A Christian evangelist and author has called for Christians to bridge the gap between the church and modern secular culture regarding same-sex marriage, without compromising on the truth.
Writing in the aftermath of the US Supreme Court’s gay marriage ruling, Ravi Zacharias outlined why the Christian world-view is so distinct from those who support same-sex marriage.
He urged supporters of traditional marriage to reach out to those who disagree with them with the truth of the gospel.
In a blog titled ‘How Wide the Divide: Sexuality at the Forefront, Culture at the Crossroads’, Zacharias begins by recognising the part the church has had to play in creating the divide because it has failed to stand up for the truth as culture “moved unabashedly towards the mockery of the Christian worldview”.
But he points out that the gulf between Christianity and secular society is to be expected as the mindsets are so opposed in their understanding of “what it means to be human”.
For the Christian, “life is in the soul. The body is the temporal home”. Whereas: “For the one living with a secular worldview there is no such thing as the soul.”
For the secularist then: “A soul-less existence makes the body the sole means of fulfillment.” Therefore, “pleasure sets the rules”.
Zacharias, the director of Ravi Zacharias International Ministries (RZIM) which, together with Wycliffe Hall, creates the partnership known as the Oxford Centre for Christian Apologetics, also stresses that Christians believe in absolutes, whereas: “For the secular person, moral relativism is the only absolute”. Meaning, “there is no boundary for behaviour”.
According to Zacharias, the pervading assumption in modern culture is that: “Relativism is the open door to fun, absolutes the closed door that destroys fun.”
“Relativist convictions are supposedly prejudice-free, while absolute convictions are branded as phobias.”
This has meant that “all questioning of sexual freedom is castigated as a phobia”.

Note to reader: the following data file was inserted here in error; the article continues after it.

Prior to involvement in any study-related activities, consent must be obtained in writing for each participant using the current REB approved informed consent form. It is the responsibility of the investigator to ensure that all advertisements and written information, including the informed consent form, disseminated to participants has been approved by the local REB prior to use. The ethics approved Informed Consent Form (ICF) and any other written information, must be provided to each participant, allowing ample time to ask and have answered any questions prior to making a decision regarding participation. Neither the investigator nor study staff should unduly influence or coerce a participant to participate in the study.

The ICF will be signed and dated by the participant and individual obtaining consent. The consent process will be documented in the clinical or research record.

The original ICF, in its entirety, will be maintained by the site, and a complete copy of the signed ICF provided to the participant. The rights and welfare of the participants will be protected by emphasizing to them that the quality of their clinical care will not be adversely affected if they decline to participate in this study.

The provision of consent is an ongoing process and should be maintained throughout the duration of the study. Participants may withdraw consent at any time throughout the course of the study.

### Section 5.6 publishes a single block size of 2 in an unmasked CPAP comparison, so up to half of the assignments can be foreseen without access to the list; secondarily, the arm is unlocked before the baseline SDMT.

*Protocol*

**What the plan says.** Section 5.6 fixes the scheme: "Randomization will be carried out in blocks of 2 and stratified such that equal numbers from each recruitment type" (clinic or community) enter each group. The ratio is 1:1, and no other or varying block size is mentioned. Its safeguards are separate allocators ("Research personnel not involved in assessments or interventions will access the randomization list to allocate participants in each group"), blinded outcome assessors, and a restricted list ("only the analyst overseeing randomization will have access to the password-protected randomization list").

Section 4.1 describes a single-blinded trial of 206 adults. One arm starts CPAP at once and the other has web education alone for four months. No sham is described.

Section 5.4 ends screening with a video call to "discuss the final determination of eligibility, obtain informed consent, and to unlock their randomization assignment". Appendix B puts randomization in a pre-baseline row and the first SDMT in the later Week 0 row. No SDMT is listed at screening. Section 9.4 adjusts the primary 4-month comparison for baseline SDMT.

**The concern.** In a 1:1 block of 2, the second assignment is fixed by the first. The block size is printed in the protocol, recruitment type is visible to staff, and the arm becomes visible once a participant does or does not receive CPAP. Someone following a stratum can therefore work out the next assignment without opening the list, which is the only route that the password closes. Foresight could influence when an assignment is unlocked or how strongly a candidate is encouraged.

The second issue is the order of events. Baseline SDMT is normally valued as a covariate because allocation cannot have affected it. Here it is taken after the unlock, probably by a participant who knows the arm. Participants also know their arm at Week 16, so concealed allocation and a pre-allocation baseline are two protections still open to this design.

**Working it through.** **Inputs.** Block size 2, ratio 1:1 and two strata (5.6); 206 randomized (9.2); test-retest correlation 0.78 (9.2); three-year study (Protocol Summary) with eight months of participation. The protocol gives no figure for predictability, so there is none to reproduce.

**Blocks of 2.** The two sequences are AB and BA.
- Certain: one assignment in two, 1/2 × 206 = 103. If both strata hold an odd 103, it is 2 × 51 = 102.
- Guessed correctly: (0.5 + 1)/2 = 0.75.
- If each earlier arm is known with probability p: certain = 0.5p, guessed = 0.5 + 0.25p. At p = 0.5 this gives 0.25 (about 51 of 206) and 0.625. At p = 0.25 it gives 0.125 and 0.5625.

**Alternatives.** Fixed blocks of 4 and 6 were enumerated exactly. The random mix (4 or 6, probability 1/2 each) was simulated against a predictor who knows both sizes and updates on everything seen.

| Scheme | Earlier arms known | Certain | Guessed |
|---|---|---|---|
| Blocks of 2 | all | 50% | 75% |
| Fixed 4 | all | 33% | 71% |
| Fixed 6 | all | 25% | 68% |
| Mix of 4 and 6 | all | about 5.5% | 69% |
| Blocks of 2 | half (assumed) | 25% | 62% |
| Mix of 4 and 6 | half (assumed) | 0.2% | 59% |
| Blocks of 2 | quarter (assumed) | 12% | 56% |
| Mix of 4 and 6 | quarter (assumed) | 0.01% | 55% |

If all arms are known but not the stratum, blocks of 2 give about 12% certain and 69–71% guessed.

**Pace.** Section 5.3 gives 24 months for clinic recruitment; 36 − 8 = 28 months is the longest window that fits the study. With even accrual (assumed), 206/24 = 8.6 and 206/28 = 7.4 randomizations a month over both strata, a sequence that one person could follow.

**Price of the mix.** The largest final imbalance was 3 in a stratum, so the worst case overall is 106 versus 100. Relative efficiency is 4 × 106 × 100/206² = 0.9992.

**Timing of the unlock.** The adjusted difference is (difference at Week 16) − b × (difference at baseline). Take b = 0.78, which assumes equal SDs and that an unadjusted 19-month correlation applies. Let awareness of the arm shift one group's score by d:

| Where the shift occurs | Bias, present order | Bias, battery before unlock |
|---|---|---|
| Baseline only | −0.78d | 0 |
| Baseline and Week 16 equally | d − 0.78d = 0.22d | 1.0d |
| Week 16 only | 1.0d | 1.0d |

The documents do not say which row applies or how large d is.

However, the author insists that there are absolutes.
“The biblical description of marriage”, Zacharias continues, “is for one man and one woman in sacred commitment. So profound is this union that the relationship of God to the Church bears that comparison. He is the bridegroom; the Church is the bride”.
He states, “it is vacuous to say that if two people love each other they may express it in any way they choose. Love is not defined in a way that is self-referencing. It ultimately hangs on the peg of God’s love and how He defines love.”
“This is where the gospel enters as the only way to bring us together”, he adds, as “the only bridge I know of that can change the human heart”.
Christians, he says, “need to awaken to the unpleasant reality that we have not taught and proclaimed God’s Word faithfully and demonstrated true holiness”.
In addressing the gulf between Biblical teaching and secular values, Zacharias concludes that “our message to the world must be clear”.
“God transforms the heart and mind and we become his children and his ambassadors. Let us so live that we will never be accused of hate or indifference.
“But let us also know that compromising the truth is a serious blunder and ends up celebrating that which is not in the will of our Father.
“This is a painful tension for a believer. To be seen as rejecting a belief or a behaviour is not the same as rejecting the person. But God helps us to carry that burden.”